Volume of marked tax-paid fuel rise to 6.45 billion despite lockdown
MANILA, Philippines — As of last week, a total of 6.45 billion liters of tax-paid fuel had been already marked by the government as it continued to monitor oil firms’ tax compliance despite the COVID-19 lockdowns in Luzon and other parts of the country.
Finance Secretary Carlos G. Dominguez III said the latest fuel marking volume reflected oil products injected with chemical markers between September last year and April 2 this year.
Three-fourths of the marked fuel to date were in Luzon; 20 percent in Mindanao; and 5 percent in the Visayas.
Per company, Chevron had 665.4 million liters of oil products marked; ERA1 Petroleum, 20.4 million liters; Filoil Logistics, 29.4 million; Goldenshare, 25.9 million; High Glory, 32.7 million; Insular Oil, 322.9 million; Jadelink, 4.2 million; Jetti, 173.4 million; Marubeni, 73.8 million; Micro Dragon, 46.7 million; Petron, 1.5 billion; Phoenix Petroleum, 526.5 million; Pilipinas Shell, 1.3 billion; PTT, 98.1 million; Seaoil, 602.6 million, SL Gas, 18.4 million; SL Harbour, 403,085; Total-Filoil, 202.4 million; Unioil, 692.1 million; and Warbucks, 42.9 million.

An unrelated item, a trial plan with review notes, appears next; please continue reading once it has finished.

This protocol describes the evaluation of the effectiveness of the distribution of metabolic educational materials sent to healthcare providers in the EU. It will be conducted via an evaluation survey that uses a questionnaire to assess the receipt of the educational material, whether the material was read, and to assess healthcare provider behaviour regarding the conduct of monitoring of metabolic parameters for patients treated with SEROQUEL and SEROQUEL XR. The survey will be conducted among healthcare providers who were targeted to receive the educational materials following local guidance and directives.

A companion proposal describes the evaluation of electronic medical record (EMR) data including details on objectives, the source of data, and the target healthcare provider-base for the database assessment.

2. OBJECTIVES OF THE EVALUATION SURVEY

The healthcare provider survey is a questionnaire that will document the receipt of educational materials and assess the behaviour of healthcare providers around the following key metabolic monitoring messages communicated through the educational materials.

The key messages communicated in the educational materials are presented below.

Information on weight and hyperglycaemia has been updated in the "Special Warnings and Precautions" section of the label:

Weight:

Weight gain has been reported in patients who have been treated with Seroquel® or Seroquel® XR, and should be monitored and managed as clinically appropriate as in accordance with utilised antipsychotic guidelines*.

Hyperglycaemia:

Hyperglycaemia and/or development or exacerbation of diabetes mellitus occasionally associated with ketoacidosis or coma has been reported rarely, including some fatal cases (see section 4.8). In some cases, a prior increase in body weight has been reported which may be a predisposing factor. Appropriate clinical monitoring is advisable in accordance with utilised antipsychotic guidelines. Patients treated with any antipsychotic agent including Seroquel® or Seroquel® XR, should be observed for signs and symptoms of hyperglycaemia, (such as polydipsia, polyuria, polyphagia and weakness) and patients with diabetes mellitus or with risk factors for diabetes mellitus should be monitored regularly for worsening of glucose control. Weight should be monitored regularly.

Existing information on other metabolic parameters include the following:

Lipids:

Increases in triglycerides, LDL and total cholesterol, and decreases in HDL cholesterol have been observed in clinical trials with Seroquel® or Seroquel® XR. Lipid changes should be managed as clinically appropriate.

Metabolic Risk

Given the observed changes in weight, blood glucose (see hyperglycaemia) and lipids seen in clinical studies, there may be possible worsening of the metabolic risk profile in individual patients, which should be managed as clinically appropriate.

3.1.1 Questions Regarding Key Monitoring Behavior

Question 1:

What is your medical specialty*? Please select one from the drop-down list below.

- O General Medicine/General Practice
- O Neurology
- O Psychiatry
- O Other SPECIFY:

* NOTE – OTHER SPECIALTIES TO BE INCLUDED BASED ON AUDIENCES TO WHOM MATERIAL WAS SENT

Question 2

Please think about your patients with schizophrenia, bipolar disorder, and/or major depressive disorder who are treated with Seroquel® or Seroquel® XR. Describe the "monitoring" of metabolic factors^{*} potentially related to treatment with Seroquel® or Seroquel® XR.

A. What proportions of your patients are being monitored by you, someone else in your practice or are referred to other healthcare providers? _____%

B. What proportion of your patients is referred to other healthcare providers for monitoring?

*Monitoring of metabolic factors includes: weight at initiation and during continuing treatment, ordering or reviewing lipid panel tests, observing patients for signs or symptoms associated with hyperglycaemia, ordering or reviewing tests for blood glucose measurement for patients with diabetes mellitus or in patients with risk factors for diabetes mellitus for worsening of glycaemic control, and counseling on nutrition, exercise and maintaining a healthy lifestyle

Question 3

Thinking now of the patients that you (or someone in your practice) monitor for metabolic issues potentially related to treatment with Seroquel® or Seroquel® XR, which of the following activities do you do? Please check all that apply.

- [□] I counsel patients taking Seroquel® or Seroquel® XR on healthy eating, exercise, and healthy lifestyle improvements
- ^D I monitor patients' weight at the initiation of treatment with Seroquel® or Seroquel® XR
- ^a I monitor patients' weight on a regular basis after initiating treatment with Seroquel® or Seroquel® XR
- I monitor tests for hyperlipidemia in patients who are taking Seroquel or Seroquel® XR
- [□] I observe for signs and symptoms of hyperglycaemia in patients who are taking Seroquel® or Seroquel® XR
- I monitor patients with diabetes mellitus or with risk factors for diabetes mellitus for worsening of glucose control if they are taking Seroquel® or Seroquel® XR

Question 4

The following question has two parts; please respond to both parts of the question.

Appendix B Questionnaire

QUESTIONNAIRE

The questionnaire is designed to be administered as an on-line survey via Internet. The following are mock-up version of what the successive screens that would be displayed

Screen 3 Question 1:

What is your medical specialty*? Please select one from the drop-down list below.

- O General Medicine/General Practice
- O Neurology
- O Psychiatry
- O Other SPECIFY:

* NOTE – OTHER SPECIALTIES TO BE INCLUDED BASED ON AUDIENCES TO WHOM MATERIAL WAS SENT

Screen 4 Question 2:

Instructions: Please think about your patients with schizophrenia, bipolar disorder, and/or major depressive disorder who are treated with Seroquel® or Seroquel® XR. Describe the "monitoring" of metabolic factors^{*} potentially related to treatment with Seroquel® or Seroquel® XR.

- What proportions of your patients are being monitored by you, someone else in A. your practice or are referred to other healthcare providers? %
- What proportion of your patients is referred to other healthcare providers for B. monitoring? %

Bureau of Customs (BOC) Deputy Commissioner Teddy Sandy S. Raval earlier told the Inquirer that the interagency agency task force (IATF) on COVID-19 had exempted fuel marking from the movement restrictions during the one-month enhanced community quarantine to contain the COVID-19 disease.
Raval had warned that “disruption of the fuel marking program may mean disruption of fuel supply,” adding that “markers are goods anyway, not persons who can infect.”
The joint venture of SGS Philippines Inc. and Switzerland-based SICPA SA had been producing and providing the ready-to-use official marker, as well as conducting actual marking in all taxable oil products nationwide under a five-year contract.
Under the joint fuel marking guidelines issued last year, the BOC conducts fuel marking in depots, tank trucks, vessels, warehouses and other fuel-transporting vehicles, while the Bureau of Internal Revenue (BIR) tests in refineries, their attached depots, gasoline stations and other retail outlets.
The country’s two biggest tax-collection agencies had been granted with deputization and police authority during field testing so they can not only seize adulterated, diluted or unmarked petroleum but also arrest unscrupulous traders.
For 2020, the government aims to collect an additional P20 billion in revenues from fuel marking.
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